Tuesday, June 5, 2007

Selenia y Marie

As I mentioned in a recent Zorro post, The most intriguing new character in the telenovela is a witch named Selenia, apparently modeled on Marie Laveau, who appears in Isabel Allende's Zorro novel. It's not an exact match. Selenia comes from Europe and markets her magic to the wealthy. But her communion with the spirits reminds me of the character of Marie Laveau in the novel.

In her story, Diego winds up on the island controlled by the pirate Jean Lafitte off the Lousisiana coast. One of the characters there, Madame Odilia, takes her ill daughter Catherine to see the legendary Louisiana witch:

... Marie Laveau, suma sacerdotisa del vudú. Se internaron en los bosques más tupidos, lejos de las plantaciones de azucar de los blancos, entre islotes y pantanos, donde los tambores conjuraban a los espíritus. A la luz de hogueras y antorchas, los oficiantes danzaban con máscaras de animales y demonios, los cuerpos pintados con sangre de gallos. Los poderosos tambores vibraban, remeciendo el bosque y calentando la sangre de los esclavos. Una prodigiosa energía conectaba a los seres humanos con los dioses y la naturaleza, los participantes se fundían en un solo ser, nadie se sustraía al embrujo. Al centro del círculo, sobre una caja que contenia una serpiente sagrada, danzaba Marie Laveau, soberbia, hermosa, cubierta de sudor, casi desnuda y preñada de nueve meses, a punto de dar a luz. Al caer en trance sus miembros se agitaban sin control, se retorcía, se le bamboleaba el vientre de lado a lado, y soltaba una retahíla de palabras en lenguas que nadie recordaba. El cántico subía y bajaba, como grandes olas, mientras el recipiente con sangre de los sacrificios pasaba de mano en mano, para que todos bebieran. Los tambores se aceleraban, hombres y mujeres, convulsionados, caían al suelo, se transformaban en animales, comían pasto, mordían y arañaban, algunos perdían el conocimiento, otros partían en parejas hacia el bosque. Madame Odilia le explicó que en la religión vudú, llegada al Nuevo Mundo en el corazón de los esclavos de Dahomey y Yoruba, existían tres zonas conectadas: la de los vivos, la de los muertos y la de los que aún no han nacido. En las ceremonias honraban a los antepasados, llamaban a los dioses, clamaban por la libertad. Las sacerdotisas, como Marie Laveau, efectuaban encantamientos, ensar-taban alfileres en muñecas para provocar enfermedades y usaban gris-gris y polvos mágicos para curar diversos males...
My translation:

[... Marie Laveau, high priestess of voodoo. They went deep into the densest forests, far from the whites' sugar plantations, among little islands and marshes, where the drums conjure the spirits. By the light of bonfires and torches, the celebrants danced with masks of animals and demons, their bodies painted with the blood of roosters. The powerful drums vibrated, swinging the forest and heating the blood of the slaves. A prodigious energy connected the human beings with the gods and nature, the participants merged into a single self, no one got away from the witchcraft. At the center of the circle, on a box that contained a sacred serpent, danced Marie Laveau, proud, beautiful, covered with sweat, almost naked and nine months pregnant, on the point of giving birth. Falling into a trance, her limbs shook out of control, writhing, her belly swaying from side to side, letting out a stream of words in languages no one remembered. The song rose and fell like big waves while the vessel with the blood of the sacrifices passed from hand to hand so that all could drink. The drums accelerated, men and women convulsing fell on the ground, tranformed into animals, ate grass, bit and scraped, some them lost consciousness, others left in pairs for the forest. Madame Odilia explained that in the voodoo religion, brought to the New World in the hearts of slaves from Dahomey and Yoruba, there exist three zones connected to one another; that of the living, that of the dead and that of those who have not yet been born. In the ceremonies, they honored their ancestors, called on the gods, clamored for freedom. The priestesses like Marie Laveau cast spells, inserted pins into dolls to cause sicnesses and used gris-gris and magic powders to cure various ills...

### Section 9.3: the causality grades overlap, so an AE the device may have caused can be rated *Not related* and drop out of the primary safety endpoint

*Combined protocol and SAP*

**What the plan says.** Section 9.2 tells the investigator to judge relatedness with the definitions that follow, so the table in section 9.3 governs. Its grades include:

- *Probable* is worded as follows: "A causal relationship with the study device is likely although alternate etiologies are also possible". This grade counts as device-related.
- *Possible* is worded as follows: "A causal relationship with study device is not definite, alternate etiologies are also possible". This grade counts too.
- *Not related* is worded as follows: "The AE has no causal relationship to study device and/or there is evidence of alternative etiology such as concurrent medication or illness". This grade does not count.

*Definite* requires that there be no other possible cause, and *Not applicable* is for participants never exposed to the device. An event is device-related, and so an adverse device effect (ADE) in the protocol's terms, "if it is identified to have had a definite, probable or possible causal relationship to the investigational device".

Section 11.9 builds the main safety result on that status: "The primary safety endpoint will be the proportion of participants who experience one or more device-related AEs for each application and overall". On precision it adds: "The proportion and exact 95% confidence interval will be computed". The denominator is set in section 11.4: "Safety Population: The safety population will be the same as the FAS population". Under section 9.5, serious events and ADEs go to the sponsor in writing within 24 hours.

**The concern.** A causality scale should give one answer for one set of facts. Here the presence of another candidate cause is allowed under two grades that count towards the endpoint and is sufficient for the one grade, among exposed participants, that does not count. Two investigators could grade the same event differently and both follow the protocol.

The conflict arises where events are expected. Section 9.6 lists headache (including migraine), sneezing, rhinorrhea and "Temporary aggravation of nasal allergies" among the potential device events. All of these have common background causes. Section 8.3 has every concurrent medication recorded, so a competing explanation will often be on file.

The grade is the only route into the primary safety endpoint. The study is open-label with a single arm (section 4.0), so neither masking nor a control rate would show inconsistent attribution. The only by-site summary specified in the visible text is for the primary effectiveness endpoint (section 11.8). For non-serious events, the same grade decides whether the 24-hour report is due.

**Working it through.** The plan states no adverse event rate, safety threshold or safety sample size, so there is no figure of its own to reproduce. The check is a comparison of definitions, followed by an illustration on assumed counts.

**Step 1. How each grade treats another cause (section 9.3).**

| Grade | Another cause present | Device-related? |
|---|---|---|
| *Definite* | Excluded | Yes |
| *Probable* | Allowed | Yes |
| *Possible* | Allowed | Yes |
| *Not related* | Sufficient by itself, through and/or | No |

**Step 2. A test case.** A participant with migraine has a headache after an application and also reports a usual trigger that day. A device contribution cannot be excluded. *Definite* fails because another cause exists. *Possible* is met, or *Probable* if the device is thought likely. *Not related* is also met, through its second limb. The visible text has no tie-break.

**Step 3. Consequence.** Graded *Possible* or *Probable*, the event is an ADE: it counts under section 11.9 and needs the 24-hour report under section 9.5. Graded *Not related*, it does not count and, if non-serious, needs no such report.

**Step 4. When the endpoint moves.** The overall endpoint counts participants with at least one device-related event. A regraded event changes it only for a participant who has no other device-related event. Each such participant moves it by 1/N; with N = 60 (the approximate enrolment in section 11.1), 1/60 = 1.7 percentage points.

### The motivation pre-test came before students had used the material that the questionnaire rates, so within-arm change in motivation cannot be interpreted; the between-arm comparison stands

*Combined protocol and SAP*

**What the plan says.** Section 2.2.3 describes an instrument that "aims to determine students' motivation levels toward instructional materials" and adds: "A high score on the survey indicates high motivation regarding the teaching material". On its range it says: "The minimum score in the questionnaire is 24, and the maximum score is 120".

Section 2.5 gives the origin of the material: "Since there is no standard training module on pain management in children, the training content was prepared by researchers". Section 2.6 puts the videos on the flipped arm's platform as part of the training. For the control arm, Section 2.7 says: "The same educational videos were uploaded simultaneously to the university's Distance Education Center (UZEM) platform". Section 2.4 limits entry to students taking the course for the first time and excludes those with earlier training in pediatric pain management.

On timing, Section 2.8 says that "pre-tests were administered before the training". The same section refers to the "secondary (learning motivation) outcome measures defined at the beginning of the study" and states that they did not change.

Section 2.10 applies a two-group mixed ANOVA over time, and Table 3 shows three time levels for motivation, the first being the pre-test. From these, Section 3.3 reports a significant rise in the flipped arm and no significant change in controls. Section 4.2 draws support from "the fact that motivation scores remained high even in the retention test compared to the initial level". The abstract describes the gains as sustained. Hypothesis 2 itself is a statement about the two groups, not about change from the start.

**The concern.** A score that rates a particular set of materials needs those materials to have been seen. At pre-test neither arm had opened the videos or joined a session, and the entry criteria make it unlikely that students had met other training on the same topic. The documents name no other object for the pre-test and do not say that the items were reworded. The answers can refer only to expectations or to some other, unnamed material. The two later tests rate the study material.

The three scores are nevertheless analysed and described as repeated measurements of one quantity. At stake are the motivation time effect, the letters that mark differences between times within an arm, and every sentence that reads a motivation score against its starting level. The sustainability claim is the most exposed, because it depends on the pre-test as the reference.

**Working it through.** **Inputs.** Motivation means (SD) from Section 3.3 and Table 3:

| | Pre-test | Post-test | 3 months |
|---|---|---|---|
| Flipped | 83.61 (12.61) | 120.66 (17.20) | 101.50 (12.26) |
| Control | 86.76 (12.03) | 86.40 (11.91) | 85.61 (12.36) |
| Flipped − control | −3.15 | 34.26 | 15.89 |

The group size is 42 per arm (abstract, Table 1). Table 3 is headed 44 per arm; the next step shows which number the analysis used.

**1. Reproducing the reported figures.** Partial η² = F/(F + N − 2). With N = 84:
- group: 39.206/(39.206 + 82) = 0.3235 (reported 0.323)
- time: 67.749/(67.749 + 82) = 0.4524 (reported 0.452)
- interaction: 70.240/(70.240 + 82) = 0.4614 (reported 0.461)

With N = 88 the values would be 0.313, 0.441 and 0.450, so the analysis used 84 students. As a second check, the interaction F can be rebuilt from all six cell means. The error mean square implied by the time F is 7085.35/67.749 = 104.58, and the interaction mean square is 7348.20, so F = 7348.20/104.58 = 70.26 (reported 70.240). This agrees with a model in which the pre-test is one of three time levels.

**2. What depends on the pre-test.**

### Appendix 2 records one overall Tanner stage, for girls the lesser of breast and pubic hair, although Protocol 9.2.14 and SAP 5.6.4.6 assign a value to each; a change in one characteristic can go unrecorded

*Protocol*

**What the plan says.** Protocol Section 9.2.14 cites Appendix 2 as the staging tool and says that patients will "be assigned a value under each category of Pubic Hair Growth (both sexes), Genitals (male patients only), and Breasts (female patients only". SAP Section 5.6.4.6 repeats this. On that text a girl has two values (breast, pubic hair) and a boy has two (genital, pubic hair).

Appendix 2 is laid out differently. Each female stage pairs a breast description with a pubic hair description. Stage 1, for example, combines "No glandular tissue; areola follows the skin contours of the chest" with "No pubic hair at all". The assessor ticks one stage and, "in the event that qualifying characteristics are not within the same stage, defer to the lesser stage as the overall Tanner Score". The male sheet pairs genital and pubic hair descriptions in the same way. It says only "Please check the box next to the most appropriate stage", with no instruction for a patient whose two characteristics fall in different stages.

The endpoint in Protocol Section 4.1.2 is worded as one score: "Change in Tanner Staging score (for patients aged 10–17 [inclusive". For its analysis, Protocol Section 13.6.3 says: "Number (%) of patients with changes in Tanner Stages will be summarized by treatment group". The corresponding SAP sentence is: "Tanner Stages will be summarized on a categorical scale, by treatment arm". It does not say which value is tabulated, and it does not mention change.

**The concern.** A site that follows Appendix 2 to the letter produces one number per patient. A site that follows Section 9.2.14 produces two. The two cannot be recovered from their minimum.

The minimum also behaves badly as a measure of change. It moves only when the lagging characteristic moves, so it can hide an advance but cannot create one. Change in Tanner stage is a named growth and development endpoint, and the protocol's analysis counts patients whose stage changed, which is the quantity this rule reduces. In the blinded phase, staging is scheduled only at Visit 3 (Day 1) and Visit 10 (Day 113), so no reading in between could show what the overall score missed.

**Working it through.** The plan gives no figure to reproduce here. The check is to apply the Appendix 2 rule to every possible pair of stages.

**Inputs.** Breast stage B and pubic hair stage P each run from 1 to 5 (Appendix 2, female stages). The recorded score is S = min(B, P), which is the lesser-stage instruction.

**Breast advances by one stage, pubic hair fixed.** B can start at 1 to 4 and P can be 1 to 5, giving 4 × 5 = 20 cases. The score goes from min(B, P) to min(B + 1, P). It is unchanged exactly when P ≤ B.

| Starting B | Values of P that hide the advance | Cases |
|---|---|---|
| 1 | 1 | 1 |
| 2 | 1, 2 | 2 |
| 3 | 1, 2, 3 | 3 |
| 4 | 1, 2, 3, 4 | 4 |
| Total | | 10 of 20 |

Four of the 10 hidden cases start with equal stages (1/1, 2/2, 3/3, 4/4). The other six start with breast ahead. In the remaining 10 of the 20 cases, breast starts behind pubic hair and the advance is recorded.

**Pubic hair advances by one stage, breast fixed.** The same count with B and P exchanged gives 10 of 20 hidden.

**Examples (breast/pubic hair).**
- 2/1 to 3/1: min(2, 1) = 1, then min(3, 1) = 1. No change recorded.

Unfortunately, even Marie Laveau's powers weren't enough to help the ailing Catherine.

Marie is not a major character in the Zorro novel. Her presence is largely atmospherics which reinforce the native wisdom that Diego and Bernardo learned from Toypurnia and her tribe. In the novel, Diego does a spirit quest as a young man and his totem animal turns out to be a fox (un zorro). She uses touches like that throughout to give the Zorro character a more mystical and mysterious character. Meeting your personal zorro on a native spirit quest just has a different feel about it than picking the name Zorro for your masked bandit persona because foxes are sneaky.

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